NASA's Great Observatories Present Unique Views of the Center of the Milky Way
In celebration of the International Year of Astronomy 2009, NASA's Great Observatories – the Hubble Space Telescope, the Spitzer Space Telescope, and the Chandra X-ray Observatory – have produced a matched trio of images of the central region of our Milky Way galaxy. Each image shows the telescope's different wavelength view of the galactic center region, illustrating the unique science each observatory conducts.
[Top Frame] – Spitzer's infrared-light observations provide a detailed and spectacular view of the galactic center region. The swirling core of our galaxy harbors hundreds of thousands of stars that cannot be seen in visible light. These stars heat the nearby gas and dust. These dusty clouds glow in infrared light and reveal their often dramatic shapes. Some of these clouds harbor stellar nurseries that are forming new generations of stars. Like the downtown of a large city, the center of our galaxy is a crowded, active, and vibrant place.
[Middle Frame] – Although best known for its visible-light images, Hubble also observes over a limited range of infrared light. The galactic center is marked by the bright patch in the lower right. Along the left side are large arcs of warm gas that have been heated by clusters of bright massive stars. In addition, Hubble uncovered many more massive stars across the region. Winds and radiation from these stars create the complex structures seen in the gas throughout the image. This sweeping panorama is one of the sharpest infrared pictures ever made of the galactic center region.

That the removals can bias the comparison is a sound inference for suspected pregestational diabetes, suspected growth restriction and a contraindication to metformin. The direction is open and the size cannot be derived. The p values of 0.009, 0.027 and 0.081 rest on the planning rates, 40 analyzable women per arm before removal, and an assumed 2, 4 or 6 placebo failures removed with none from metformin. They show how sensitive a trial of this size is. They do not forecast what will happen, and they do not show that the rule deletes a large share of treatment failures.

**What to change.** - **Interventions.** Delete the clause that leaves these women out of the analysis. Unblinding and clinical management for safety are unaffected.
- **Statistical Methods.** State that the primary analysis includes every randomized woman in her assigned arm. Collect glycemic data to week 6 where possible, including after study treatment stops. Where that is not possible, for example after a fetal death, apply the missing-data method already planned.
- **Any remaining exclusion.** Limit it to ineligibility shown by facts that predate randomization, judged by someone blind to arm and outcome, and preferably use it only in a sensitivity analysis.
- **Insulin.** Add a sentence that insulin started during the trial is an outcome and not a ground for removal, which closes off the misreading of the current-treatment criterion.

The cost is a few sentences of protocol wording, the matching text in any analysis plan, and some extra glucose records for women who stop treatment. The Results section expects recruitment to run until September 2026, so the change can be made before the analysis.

[Bottom Frame] – X-rays detected by Chandra expose a wealth of exotic objects and high-energy features. In this image, pink represents lower energy X-rays and blue indicates higher energy. Hundreds of small dots show emission from material around black holes and other dense stellar objects. A supermassive black hole – some four million times more massive than the Sun – resides within the bright region in the lower right. The diffuse X-ray light comes from gas heated to millions of degrees by outflows from the supermassive black hole, winds from giant stars, and stellar explosions. This central region is the most energetic place in our galaxy.